Black letter is the name now applied to the Old English or Modern Gothic character, which was introduced into England about the middle of the fourteenth century, and became the character generally used in manuscript works before the art of printing was publicly practised in Europe. On the application of that art to the multiplying of books, about the middle of the fifteenth century, the Block Books, and, subsequently, those printed with moveable types, were in this letter, to imitate writing, and were disposed off as manuscripts.
When the first William Caslon commenced the business of type founding he made great improvements in their shape, and his Gothic or black letter remains unequalled, viewing it as an imitation of ancient writing, the purest shape for the character originally intended for a counterfeit manuscript. I am sorry to see our present founders giving way to a barbarous caprice of fancy, by introducing arbitrary shapes, which were unknown to our ancestors when this character was in general use; for it appears inconsistent to call the following Letters Old English, or Gothic,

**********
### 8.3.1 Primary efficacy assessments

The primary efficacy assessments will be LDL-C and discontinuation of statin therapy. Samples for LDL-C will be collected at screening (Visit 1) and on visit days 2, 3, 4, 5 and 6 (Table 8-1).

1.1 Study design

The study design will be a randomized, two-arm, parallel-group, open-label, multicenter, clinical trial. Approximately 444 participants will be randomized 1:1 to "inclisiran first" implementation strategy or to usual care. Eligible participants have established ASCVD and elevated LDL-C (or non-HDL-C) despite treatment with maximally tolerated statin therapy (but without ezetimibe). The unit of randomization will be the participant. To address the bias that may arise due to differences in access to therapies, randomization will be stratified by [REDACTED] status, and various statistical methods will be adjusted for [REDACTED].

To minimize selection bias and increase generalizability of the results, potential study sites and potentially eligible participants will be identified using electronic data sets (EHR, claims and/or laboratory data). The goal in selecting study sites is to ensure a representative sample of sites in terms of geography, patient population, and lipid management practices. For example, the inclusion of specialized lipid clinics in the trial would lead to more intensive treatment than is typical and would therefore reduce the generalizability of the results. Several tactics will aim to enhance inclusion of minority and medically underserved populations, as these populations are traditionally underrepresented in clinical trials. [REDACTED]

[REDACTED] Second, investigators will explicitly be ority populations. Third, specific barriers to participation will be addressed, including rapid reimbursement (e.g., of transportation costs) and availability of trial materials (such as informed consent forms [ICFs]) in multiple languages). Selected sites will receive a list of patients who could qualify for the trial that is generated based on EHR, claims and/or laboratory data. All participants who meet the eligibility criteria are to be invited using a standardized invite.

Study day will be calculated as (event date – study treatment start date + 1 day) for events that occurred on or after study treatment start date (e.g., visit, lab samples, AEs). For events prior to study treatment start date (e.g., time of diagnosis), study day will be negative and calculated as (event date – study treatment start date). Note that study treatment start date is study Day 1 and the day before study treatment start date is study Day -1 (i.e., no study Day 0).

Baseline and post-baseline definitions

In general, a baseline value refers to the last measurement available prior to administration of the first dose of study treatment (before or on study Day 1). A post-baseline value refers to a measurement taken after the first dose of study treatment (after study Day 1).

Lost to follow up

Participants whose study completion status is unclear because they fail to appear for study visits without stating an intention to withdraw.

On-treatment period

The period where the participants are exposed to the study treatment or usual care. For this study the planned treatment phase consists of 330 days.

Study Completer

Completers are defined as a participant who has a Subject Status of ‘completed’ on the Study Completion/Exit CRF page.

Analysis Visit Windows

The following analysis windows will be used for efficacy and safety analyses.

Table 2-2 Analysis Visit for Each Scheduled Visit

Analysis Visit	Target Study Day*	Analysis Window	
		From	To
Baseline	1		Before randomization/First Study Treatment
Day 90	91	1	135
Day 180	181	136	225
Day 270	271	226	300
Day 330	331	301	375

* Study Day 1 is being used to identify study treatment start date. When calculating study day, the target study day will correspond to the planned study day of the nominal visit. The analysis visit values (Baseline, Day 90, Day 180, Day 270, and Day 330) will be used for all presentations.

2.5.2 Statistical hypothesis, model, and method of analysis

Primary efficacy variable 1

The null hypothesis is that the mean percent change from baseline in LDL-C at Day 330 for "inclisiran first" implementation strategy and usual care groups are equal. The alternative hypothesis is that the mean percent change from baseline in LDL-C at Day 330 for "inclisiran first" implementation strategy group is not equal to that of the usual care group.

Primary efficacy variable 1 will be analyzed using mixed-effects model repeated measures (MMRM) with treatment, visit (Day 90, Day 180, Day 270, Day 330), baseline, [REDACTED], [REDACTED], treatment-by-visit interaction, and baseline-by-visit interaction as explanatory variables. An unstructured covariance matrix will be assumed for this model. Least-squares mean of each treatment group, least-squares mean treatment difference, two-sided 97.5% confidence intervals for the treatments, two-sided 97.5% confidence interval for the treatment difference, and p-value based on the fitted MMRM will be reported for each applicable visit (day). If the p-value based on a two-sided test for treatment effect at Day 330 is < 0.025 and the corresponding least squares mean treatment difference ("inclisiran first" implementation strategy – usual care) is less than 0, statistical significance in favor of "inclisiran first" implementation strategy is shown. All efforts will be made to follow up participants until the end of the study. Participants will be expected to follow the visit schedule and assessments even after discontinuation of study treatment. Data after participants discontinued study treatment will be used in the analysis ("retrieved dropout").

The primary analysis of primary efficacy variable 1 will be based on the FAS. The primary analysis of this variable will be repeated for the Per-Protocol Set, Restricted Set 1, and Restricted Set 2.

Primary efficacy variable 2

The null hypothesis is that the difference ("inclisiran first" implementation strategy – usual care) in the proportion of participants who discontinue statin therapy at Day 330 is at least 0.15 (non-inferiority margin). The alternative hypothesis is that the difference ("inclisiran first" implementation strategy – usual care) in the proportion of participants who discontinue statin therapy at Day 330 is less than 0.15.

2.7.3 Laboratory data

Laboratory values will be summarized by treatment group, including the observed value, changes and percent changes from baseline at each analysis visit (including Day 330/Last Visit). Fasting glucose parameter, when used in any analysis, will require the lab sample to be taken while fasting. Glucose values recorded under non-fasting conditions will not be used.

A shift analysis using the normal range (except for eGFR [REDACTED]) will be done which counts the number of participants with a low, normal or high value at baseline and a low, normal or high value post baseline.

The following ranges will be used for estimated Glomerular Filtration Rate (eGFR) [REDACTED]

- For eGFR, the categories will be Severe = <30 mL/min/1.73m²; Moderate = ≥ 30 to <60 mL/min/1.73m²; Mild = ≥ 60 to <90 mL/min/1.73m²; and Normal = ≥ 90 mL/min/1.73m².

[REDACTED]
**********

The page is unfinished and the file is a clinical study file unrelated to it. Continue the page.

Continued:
Astle, in his Origin and Progress of Writing, says, “The Modern Gothic, which spread itself all over Europe in the twelfth and thirteenth centuries, is improperly so called, because it does not derive its origin from the writing anciently used by the Goths and Visigoths, in Italy and Spain, but this Modern Gothic is the most barbarous or worst kind of writing; it took its rise in the decline of the arts, among the lazy schoolmen, who had the worst taste; it is nothing more than the Latin writing degenerated.
This writing began in the twelfth century, and was in general use (especially among monks and schoolmen) in all parts of Europe, till the restoration of the arts, in the fifteenth century, and longer in Germany and the northern nations: Our statute books are still printed in Gothic letters.” Astle's work was published in 1784.